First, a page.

A solemn observance of Israel’s annual Holocaust Martyrs’ and Heroes’ Remembrance Day (Yom Hashoah in Hebrew) will begin at 8 p.m. Israel time today (April 7) in Warsaw Ghetto Square at Yad Vashem in Jerusalem on the Mount of Remembrance.
Israeli President Reuven Rivlin and Prime Minister Benjamin Netanyahu will deliver remarks at the opening ceremony, while Ronen Plot, acting chairman of Yad Vashem, will light the Memorial Torch to commemorate the 6 million Jews murdered during the Holocaust.
This central theme of this year’s public gathering is “Until the Very Last Jew: Eighty Years Since the Onset of Mass Annihilation.” During the 75-minute live broadcast, six Holocaust survivors will each light a torch – a symbolic representation of the 6 million Jewish victims – while short videos will be shown to highlight their individual stories. Israeli singers will perform and the Israel Defense Forces (IDF) Paratroopers’ Honor Guard will participate in the ceremony as well.
The memorial service will also feature Israel’s chief rabbis reciting the traditional readings, including a chapter from Psalms, the Kaddish mourner's prayer and the El Maleh Rahamim, the Jewish prayer for the souls of the martyrs.
Yom Hashoah is a solemn day for Israelis – places of entertainment are closed, while memorial services are held in schools, military bases, municipalities and places of work throughout the country to honor the memory of the victims.
The following morning, April 8, the day-long ceremony begins at 10 a.m. with the traditional sounding of a two-minute siren (which takes place throughout the country), during which each person in Israel stands in silent attention to honor victims of the Holocaust. The remainder of the schedule includes numerous activities which include the placing of wreaths at the foot of each torch, reciting the names of Holocaust victims, online lectures and a virtual behind-the-scenes tour. A special section of Yad Vashem’s website is dedicated to Holocaust Martyrs' and Heroes' Remembrance Day 2021 and contains detailed information about the events and ceremonies taking place throughout the day.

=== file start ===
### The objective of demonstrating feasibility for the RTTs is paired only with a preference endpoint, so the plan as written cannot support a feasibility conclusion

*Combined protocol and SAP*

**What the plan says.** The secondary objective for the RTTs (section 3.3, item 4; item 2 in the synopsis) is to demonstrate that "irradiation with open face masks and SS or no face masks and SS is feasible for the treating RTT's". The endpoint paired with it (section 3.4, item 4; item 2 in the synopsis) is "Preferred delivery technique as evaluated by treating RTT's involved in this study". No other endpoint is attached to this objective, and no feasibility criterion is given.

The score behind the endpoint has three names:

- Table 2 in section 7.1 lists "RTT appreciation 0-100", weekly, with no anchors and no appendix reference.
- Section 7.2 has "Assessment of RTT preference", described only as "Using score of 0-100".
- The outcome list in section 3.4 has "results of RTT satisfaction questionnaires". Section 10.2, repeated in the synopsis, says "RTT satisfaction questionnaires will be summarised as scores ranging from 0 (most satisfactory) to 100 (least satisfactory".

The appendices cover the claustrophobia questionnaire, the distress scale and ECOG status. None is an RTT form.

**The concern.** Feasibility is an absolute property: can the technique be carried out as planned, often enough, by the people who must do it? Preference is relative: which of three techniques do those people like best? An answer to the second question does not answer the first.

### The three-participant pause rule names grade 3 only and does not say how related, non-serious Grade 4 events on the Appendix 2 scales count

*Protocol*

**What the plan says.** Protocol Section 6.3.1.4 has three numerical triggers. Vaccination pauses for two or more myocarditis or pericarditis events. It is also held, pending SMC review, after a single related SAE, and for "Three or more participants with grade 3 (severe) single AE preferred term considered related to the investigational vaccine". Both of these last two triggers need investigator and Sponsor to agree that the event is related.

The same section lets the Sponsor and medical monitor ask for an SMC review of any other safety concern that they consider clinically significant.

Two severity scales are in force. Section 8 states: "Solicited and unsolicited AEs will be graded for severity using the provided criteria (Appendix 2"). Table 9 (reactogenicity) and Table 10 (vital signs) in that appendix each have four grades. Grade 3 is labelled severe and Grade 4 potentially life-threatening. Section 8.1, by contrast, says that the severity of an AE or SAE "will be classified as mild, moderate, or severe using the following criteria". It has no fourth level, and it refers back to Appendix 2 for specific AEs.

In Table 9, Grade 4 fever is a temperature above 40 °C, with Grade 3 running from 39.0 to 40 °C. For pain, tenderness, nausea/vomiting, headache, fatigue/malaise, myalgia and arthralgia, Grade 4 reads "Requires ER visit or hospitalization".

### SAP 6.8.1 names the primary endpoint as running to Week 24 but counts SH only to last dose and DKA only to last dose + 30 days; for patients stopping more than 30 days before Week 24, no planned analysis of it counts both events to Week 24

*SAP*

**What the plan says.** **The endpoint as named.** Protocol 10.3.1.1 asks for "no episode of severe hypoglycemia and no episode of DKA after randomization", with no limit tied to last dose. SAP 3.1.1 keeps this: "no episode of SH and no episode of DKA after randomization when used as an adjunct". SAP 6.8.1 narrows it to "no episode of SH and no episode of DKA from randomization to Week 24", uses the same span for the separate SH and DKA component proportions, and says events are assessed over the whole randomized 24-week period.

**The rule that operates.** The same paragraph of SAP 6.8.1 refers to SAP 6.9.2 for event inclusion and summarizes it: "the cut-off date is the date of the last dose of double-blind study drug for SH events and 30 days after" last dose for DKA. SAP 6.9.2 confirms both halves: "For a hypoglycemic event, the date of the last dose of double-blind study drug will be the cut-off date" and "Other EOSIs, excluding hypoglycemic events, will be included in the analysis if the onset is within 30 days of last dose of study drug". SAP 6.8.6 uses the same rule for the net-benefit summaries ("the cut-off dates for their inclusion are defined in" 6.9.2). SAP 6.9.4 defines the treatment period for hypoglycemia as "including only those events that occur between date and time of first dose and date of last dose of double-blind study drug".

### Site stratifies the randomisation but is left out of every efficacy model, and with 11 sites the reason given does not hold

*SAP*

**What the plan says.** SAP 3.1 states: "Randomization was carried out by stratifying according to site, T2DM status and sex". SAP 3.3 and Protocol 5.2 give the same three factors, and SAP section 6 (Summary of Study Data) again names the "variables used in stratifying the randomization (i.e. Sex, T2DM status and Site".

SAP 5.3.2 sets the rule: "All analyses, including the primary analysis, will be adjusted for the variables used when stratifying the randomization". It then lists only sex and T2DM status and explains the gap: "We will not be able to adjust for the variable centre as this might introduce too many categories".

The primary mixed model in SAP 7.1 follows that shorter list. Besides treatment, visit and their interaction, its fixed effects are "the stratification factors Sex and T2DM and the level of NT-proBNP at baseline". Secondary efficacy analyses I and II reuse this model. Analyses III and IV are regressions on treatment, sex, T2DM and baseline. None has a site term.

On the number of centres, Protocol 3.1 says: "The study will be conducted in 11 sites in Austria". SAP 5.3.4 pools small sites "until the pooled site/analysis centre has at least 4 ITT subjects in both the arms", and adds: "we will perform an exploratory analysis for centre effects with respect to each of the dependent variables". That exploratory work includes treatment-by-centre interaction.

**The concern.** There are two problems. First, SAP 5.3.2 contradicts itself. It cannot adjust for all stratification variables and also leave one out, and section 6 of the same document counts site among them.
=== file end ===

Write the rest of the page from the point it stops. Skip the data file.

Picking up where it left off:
Holocaust survivors, children of survivors and their families are invited to participate, along with the general public.
However, not every member of the public will be welcome to attend.
Yad Vashem clearly stated that entrance to the memorial event is only for those who can provide an official “green pass” issued by the Israeli Ministry of Health, without exception. Israel’s controversial “green pass” – a digital vaccination certificate to prove one has either received two doses of Pfizer’s anti-COVID-19 vaccine or recovered from COVID-19 – was rolled out by the Israeli government earlier this year. The ruling, and its implementation, has received criticism for what many believe to be government-instituted discrimination – violating the rights of people who choose not to be vaccinated.
The irony of a “green pass” restriction for this week’s Holocaust Memorial event, in particular, would not be lost on Israeli human rights lawyer, Tamir Turgal. In February, Turgal told ALL ISRAEL NEWS that he was busy handling cases that potentially violate people’s civil rights and medical privacy. He likened the situation to being “reminiscent of darker times in history.”
“All these people with good intentions are trying to get us back to before World War II,” he said. “We were raised on the history of the Holocaust and we never thought we’d be in a time of 1933 — not in the war, but in the time before it.”
Just last month, Turgal referred to the concept of a green pass as the “last nail in the dark black coffin of democracy.”
Yad Vashem was established in 1953 as the World Holocaust Remembrance Center by an act of the Knesset (Israeli Parliament). The Center is responsible for commemorating, documenting, researching and educating the public about the Holocaust. Yad Vashem also honors the Righteous Among the Nations – those individuals who risked their lives to rescue Jews during the Holocaust.
This week’s Holocaust Martyrs' and Heroes Remembrance Day is not to be confused with International Holocaust Remembrance Day, which takes place every year on Jan. 27 – the anniversary of the liberation of the Auschwitz concentration camp in 1945. International Holocaust Remembrance Day is observed worldwide and includes events hosted by the United Nations and the European Union in conjunction with Israel’s Foreign Ministry and Yad Vashem.
Without exception, all are welcome to watch Israel’s LIVE broadcast of Yom Hashoah tomorrow, which will be simultaneously translated into English, as well as French, Spanish, German, Russian and Hebrew via its respective language website. This is the first year Yad Vashem is offering simultaneous translation in Arabic on its YouTube channel.
The event begins on Wednesday, April 7 at 8 p.m. Israel time, noon CDT, 1 p.m. EDT.
The All Israel News Staff is a team of journalists in Israel.